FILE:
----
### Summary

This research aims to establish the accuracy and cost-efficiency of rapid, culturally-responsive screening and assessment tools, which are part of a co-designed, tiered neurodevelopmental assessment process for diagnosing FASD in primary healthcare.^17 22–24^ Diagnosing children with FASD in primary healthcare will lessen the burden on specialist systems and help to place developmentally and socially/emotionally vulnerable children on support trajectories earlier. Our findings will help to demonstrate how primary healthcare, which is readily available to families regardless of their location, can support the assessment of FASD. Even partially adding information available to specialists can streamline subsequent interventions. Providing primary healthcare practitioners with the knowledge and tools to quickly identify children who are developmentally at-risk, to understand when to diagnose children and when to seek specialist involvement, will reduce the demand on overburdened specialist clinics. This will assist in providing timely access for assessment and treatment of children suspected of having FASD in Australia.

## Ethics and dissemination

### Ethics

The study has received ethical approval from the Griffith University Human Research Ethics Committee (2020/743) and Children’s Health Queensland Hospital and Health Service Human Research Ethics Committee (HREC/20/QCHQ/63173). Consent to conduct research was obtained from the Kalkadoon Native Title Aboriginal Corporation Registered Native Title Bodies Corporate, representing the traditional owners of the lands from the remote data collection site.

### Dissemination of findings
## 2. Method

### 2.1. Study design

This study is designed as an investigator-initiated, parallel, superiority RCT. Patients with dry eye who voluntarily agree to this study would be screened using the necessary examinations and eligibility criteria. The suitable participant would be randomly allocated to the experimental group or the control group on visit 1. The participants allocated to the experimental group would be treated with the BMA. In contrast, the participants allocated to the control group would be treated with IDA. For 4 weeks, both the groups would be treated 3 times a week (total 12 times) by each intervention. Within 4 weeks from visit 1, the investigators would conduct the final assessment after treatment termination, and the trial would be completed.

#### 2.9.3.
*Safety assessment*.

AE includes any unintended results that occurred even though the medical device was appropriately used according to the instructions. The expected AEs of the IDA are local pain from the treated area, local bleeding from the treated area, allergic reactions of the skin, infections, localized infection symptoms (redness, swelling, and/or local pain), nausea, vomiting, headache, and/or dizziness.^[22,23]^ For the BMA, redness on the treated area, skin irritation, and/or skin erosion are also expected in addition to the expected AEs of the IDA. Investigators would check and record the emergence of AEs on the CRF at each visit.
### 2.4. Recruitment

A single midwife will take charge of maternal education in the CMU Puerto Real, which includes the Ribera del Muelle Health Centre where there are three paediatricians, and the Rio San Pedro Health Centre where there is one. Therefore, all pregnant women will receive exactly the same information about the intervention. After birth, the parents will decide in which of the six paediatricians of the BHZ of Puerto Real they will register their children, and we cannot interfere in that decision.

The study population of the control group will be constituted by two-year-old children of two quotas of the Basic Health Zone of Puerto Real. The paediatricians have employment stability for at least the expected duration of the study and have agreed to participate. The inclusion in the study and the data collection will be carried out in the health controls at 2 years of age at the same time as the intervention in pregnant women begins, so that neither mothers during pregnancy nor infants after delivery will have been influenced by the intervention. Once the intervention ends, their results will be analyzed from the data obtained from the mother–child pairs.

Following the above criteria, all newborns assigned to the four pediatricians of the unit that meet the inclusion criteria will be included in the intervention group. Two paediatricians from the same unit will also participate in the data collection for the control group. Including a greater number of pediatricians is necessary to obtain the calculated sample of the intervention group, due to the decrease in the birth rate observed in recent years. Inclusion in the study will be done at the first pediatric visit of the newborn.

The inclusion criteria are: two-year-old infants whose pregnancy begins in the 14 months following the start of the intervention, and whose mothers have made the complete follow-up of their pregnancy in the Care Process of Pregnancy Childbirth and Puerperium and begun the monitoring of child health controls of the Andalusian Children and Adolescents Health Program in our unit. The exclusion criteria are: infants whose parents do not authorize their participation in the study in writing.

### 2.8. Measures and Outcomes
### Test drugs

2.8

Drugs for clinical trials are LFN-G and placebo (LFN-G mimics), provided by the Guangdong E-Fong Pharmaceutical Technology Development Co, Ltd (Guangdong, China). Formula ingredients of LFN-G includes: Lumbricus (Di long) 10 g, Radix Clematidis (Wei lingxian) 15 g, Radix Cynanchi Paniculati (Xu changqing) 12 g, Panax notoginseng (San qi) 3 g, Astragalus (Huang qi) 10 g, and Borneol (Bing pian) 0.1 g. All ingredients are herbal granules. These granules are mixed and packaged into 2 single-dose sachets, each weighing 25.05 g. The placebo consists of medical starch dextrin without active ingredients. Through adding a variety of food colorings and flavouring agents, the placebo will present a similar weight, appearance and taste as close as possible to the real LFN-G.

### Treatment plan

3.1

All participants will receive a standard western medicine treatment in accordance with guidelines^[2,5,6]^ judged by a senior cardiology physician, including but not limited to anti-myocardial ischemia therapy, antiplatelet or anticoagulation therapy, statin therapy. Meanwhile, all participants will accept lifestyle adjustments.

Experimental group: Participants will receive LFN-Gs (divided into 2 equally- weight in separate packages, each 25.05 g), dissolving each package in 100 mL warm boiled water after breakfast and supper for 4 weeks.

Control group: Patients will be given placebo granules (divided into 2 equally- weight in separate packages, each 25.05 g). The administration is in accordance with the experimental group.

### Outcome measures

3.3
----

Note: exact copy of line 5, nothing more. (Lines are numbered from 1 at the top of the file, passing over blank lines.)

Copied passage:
The study has received ethical approval from the Griffith University Human Research Ethics Committee (2020/743) and Children’s Health Queensland Hospital and Health Service Human Research Ethics Committee (HREC/20/QCHQ/63173). Consent to conduct research was obtained from the Kalkadoon Native Title Aboriginal Corporation Registered Native Title Bodies Corporate, representing the traditional owners of the lands from the remote data collection site.